The subsurface fire at Bridgeton Landfill has raised a big question since it was discovered four years ago: What happens if it comes into contact with radioactive waste dumped nearby?
Many worry that the underground chemical reaction heating up the Bridgeton Landfill could spread to adjacent West Lake Landfill, where radioactive waste from nuclear weapons production was illegally dumped 40 years ago. The Environmental Protection Agency, which is charged with deciding how to clean up or isolate the radioactive waste, has offered almost no guidance on what sort of risk that would pose to the public.
But a recent letter from the EPA’s top official in the region, obtained by the Post-Dispatch, indicates the agency does not believe the radioactive waste would be released with any gases emanating from the site.
The EPA also does not believe the underground chemical reaction in the Bridgeton Landfill is moving toward the adjacent West Lake Landfill, according to the letter from Karl Brooks, administrator of EPA Region 7, to Lois Gibbs, head of the Center for Health, Environment and Justice, a Washington-based environmental group.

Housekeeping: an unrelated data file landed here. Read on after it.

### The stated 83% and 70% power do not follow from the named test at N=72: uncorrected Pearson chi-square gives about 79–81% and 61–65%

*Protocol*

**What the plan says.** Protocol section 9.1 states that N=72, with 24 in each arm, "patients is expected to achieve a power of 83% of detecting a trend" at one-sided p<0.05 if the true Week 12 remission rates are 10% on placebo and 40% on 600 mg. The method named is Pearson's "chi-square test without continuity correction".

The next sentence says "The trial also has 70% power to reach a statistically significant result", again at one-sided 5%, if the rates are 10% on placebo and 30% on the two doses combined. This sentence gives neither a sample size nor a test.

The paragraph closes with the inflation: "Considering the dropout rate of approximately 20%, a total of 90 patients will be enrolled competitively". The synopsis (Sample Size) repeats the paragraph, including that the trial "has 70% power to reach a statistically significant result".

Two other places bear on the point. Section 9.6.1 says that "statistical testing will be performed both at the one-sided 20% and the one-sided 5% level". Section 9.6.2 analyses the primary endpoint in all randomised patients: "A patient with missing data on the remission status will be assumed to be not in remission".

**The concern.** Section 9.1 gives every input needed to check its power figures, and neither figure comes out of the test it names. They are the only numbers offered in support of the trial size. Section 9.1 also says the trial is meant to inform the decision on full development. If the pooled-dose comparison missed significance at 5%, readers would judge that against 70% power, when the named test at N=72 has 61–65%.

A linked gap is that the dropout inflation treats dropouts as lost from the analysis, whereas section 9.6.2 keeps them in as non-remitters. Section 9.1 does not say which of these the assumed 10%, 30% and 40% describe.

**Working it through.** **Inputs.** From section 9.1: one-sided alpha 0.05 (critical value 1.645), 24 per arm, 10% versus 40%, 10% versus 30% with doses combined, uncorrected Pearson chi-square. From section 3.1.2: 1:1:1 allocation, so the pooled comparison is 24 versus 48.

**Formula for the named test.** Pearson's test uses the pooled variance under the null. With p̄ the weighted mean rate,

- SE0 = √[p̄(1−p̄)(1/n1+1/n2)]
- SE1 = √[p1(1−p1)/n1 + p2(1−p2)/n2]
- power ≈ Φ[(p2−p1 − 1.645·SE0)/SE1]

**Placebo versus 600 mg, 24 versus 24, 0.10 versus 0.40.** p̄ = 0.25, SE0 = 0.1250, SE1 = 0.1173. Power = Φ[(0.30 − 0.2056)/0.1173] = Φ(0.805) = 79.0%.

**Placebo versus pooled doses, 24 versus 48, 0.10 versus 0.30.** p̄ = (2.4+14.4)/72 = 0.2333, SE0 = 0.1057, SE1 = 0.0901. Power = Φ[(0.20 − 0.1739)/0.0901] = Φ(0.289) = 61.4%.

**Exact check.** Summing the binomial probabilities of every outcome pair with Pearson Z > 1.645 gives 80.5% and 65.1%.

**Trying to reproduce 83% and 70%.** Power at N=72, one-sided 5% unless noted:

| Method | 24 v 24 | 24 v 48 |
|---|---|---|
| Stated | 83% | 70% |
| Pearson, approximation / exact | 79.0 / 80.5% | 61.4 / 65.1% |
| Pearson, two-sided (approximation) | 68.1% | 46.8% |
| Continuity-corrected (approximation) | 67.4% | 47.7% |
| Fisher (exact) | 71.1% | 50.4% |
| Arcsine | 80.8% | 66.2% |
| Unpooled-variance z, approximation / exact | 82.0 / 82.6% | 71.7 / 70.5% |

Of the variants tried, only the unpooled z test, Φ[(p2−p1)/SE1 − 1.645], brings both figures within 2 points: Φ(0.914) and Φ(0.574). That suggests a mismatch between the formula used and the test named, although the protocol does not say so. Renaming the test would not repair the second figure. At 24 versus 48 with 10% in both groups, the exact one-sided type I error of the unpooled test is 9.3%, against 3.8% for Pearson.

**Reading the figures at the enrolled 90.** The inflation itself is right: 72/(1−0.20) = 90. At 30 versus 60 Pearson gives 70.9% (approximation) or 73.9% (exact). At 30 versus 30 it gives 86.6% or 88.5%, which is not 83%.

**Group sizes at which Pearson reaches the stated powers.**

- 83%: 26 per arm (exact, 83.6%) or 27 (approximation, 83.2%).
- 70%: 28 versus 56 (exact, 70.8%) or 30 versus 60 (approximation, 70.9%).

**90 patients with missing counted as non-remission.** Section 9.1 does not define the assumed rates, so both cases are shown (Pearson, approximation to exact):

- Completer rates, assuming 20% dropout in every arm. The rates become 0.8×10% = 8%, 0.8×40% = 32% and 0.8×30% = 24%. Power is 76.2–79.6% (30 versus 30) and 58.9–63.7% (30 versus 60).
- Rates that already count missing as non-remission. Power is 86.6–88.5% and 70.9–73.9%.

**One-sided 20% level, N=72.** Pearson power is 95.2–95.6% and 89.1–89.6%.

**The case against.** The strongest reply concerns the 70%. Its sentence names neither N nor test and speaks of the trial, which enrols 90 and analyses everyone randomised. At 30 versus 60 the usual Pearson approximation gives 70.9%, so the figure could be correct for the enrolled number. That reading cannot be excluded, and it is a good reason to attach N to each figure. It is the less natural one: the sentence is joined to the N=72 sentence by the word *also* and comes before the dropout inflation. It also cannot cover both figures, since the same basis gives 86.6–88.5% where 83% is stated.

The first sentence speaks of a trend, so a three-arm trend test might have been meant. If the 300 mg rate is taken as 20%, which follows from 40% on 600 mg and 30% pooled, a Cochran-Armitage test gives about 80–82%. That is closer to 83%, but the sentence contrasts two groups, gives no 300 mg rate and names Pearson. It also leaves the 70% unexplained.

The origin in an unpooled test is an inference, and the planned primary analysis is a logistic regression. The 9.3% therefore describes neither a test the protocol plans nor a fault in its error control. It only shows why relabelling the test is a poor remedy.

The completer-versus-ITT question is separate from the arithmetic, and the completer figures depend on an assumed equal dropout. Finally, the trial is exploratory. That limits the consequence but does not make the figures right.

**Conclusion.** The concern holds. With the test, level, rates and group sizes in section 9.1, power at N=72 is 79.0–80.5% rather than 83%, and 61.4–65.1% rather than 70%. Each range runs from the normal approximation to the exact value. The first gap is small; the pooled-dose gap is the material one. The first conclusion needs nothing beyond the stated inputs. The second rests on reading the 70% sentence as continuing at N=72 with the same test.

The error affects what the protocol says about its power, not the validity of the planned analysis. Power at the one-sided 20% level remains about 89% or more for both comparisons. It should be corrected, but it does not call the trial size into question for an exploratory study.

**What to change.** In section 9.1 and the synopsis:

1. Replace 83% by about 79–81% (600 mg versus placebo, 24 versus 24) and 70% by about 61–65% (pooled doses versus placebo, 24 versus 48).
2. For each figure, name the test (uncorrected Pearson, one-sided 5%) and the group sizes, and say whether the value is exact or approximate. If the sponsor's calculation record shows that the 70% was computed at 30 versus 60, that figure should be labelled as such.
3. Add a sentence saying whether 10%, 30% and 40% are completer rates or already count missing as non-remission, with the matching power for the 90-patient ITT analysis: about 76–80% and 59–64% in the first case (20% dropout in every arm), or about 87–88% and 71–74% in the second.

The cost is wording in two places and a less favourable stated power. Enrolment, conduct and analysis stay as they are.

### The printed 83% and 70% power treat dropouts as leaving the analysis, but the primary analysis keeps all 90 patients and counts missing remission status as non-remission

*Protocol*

That assessment appears to differ from one from the state agency overseeing the Bridgeton Landfill, the Missouri Department of Natural Resources. The DNR consultant has said radioactive material could be spread through smoke or water vapor or dust if the smoldering reaches the surface.
Brooks’ letter offers some of the clearest communication on how the EPA views the risk posed by the smoldering Bridgeton Landfill, but it raises more questions about how the agencies are communicating and why they see the situation differently.
That’s not to say the EPA sees no risk. It is evaluating a barrier that would be built by landfill owner Republic Services separating the two landfills. But the project, announced a year ago, is at least another year away and may not even happen. And in March, a memo from EPA’s Engineering Technical Support Center said the underground fire could increase groundwater contamination.